Hackers claim responsibility for Super Bowl power outage

Josh Peterson Tech Editor
Font Size:

Update, 2/6/2013 at 1:12 a.m.:

Rustle League is not a hacktivist group, nor are they affiliated with Anonymous. They are a band of Internet trolls that claim to hunt Anons and push the bounds of free speech on the Internet. They also denied having actually hacked the Super Bowl, instead stating that their screen shots were meant to be a joke.
Read the original story below:

Hackers and hacktivists associated with Anonymous have attempted to claim responsibility for Sunday night’s power outage at the Super Bowl that left fans and teams in the dark for over 30 minutes.

Screenshots posted to Twitter by the account @RustleLeague show a program allegedly used to control the lights at the events.

Rustle League is a band of hacktivist Internet trolls loosely affiliated with the Anonymous collective.

“Just to confirm, here is a screenshot of the program we hijacked that is used to control the lights,” said the account.

Another caption for a separate picture tweeted by the account read, “Last screenshot was set up for color schemes, here are the actual light controls.”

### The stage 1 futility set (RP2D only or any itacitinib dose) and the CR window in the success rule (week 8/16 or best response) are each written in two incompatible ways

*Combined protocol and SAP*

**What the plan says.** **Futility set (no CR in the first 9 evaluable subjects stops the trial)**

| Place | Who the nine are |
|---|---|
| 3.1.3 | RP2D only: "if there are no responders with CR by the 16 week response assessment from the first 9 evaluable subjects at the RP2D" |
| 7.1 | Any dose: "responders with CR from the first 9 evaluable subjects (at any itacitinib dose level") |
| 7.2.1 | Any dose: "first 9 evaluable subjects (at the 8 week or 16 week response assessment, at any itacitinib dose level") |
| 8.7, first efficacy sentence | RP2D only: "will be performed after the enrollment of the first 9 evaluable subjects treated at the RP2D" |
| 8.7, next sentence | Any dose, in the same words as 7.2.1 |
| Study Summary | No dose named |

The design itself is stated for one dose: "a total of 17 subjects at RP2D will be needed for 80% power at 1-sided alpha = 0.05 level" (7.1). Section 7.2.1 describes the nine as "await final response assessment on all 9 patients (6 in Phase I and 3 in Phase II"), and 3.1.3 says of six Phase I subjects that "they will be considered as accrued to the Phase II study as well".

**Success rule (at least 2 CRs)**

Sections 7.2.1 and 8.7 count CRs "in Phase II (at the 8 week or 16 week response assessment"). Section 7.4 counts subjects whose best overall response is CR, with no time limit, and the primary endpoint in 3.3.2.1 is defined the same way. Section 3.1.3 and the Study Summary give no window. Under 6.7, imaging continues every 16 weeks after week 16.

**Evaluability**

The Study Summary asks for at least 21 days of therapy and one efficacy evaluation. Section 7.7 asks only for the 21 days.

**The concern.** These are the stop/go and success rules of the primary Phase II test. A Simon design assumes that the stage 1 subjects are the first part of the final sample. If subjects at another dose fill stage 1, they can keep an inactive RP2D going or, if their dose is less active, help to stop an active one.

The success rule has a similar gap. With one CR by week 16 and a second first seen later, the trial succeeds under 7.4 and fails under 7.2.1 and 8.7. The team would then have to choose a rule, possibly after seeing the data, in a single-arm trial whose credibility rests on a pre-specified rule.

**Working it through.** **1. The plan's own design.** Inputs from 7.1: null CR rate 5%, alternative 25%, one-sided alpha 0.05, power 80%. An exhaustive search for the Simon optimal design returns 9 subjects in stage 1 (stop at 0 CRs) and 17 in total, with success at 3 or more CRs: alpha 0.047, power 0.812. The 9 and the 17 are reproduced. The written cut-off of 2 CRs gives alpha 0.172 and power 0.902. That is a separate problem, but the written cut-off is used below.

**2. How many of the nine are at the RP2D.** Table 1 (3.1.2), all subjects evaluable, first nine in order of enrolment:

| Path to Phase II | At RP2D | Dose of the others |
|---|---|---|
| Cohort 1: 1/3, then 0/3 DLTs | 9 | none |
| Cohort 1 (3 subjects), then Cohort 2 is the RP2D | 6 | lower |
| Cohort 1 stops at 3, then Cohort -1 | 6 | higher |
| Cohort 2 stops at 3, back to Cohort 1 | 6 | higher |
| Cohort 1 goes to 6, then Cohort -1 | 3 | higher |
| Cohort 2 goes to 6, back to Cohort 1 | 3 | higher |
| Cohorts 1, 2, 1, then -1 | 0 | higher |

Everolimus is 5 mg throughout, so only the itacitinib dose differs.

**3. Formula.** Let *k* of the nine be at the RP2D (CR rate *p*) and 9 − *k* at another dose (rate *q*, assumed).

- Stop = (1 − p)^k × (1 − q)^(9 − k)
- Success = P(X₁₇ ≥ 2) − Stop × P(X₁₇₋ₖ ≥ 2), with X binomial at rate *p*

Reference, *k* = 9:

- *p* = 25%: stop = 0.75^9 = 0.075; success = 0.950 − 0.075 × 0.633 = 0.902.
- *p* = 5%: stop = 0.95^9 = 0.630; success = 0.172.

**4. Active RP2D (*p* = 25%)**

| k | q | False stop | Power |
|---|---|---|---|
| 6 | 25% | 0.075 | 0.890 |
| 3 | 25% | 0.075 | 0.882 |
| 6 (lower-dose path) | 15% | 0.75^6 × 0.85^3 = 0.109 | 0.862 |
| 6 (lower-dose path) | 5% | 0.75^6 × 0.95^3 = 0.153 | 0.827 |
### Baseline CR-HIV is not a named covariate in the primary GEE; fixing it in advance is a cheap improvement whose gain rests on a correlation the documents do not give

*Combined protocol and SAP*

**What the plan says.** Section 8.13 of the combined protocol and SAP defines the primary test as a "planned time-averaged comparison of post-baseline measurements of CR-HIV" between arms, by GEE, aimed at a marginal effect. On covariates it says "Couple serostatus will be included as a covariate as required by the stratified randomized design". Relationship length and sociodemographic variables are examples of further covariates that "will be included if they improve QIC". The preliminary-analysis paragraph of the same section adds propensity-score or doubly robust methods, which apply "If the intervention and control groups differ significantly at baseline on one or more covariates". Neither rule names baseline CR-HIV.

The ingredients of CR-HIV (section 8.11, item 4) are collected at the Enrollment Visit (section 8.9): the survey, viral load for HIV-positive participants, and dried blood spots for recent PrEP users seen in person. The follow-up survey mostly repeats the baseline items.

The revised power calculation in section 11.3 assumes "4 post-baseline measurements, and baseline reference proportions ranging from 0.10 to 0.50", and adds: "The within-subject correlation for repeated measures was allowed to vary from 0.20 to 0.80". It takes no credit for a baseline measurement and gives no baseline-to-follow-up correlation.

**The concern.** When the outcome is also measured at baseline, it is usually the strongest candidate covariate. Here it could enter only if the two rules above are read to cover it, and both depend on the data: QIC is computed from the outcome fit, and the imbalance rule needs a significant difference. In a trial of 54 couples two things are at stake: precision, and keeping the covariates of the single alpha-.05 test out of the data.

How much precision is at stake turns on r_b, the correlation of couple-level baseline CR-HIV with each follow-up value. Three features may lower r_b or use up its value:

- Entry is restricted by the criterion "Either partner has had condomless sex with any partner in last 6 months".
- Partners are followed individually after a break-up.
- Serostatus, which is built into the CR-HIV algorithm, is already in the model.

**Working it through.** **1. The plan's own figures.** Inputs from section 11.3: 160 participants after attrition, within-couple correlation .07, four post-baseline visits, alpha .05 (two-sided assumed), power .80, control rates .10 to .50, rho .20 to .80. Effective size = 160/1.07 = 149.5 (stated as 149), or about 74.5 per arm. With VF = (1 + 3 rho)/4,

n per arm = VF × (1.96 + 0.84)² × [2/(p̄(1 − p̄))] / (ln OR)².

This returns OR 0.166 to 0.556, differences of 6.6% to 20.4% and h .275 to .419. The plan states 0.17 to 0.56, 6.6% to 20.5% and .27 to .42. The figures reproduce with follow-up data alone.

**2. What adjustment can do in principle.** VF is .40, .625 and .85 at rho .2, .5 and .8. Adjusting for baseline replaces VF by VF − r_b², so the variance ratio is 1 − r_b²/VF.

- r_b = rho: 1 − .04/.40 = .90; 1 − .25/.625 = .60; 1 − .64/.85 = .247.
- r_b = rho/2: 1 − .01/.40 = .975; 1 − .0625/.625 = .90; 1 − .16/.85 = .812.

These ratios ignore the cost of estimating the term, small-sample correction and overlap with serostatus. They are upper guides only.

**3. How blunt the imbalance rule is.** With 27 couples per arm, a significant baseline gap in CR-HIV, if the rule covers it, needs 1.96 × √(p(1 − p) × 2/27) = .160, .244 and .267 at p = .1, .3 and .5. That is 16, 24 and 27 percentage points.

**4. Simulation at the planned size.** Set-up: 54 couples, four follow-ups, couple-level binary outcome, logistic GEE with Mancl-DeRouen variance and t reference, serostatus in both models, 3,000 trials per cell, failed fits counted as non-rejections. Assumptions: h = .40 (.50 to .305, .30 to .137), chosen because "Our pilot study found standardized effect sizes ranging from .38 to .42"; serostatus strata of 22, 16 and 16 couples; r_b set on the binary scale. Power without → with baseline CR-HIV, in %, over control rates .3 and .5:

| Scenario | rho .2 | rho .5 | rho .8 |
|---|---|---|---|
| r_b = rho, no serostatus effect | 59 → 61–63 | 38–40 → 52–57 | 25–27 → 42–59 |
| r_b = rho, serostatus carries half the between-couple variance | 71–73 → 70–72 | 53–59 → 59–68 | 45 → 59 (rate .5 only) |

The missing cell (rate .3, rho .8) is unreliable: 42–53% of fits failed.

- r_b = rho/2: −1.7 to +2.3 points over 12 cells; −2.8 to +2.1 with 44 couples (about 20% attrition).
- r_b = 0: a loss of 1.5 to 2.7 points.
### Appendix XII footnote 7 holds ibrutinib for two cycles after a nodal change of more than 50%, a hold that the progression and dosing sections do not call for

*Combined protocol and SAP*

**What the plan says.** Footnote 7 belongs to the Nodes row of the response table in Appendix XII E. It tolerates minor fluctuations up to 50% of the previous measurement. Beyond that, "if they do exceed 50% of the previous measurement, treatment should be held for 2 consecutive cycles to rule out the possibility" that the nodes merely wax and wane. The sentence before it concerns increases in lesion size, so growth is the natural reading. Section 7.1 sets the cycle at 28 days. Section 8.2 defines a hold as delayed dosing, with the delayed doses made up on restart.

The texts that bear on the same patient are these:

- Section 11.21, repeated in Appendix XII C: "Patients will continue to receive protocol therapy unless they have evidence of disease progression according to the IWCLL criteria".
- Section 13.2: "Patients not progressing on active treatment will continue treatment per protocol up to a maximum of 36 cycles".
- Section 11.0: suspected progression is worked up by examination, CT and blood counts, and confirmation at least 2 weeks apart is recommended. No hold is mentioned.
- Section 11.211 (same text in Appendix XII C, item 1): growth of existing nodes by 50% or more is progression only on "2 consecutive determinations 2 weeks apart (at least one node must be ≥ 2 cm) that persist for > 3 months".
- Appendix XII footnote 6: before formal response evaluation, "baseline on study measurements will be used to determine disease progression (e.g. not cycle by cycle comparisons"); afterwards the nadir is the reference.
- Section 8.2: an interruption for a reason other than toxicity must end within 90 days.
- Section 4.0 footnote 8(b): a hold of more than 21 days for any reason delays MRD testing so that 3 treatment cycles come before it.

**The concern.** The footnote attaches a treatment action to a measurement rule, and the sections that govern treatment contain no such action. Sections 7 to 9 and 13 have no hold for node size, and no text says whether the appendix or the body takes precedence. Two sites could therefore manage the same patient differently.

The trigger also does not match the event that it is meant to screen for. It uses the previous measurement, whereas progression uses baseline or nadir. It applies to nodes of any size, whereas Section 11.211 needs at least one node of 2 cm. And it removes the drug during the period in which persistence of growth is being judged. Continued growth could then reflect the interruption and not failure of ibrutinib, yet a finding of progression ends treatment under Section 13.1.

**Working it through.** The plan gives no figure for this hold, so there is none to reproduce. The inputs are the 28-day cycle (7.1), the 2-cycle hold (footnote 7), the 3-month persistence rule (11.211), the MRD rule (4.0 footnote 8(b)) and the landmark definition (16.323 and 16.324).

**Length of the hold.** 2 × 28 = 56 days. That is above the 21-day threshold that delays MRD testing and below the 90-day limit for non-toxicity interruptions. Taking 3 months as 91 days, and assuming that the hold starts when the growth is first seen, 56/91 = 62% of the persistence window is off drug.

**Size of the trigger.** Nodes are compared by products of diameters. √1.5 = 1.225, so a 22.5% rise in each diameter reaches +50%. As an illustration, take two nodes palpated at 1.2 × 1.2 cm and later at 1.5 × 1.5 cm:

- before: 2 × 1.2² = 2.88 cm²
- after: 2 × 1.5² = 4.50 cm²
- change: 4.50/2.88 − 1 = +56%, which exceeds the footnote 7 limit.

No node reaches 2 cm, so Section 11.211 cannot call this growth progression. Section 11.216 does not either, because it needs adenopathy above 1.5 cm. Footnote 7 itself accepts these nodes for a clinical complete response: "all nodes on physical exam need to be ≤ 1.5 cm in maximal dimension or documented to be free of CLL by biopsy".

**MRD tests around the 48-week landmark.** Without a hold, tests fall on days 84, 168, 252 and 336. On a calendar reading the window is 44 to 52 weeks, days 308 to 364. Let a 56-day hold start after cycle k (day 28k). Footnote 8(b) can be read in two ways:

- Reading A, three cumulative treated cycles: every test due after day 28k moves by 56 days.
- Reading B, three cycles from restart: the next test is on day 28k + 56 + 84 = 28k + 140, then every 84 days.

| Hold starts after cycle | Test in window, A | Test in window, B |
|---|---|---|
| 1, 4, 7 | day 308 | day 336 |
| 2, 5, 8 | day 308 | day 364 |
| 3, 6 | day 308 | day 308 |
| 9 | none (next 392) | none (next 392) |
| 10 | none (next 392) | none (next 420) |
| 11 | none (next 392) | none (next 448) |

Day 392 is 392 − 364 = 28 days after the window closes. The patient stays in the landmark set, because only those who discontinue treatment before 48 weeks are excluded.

The remainder of Rustle League’s account, however, is filled with numerous falsehoods, putting the credibility of the group’s claims in question.

The New Orleans Super Bowl Host Committee did not return The Daily Caller’s request for comment by the time of publication.

Entergy and SMG, management company of the Mercedes-Benz Superdome, issued a statement late Sunday evening placing blame for the outage on “a piece of equipment that is designed to monitor electrical load sensed an abnormality in the system.”

“Once the issue was detected, the sensing equipment operated as designed and opened a breaker, causing power to be partially cut to the Superdome in order to isolate the issue,” said the company.

CBS also issued a statement following the power outage, stating that the network “lost numerous cameras and some audio powered by sources in the Superdome” immediately following the power failure.

“We utilized CBS’s back-up power and at no time did we leave the air,” said the network.

A report by The Daily Dot, however, suggests that the credit taken by Anonymous may have been nothing more than people associated with the group attempting to troll, or provoke, football fans.

Follow Josh on Twitter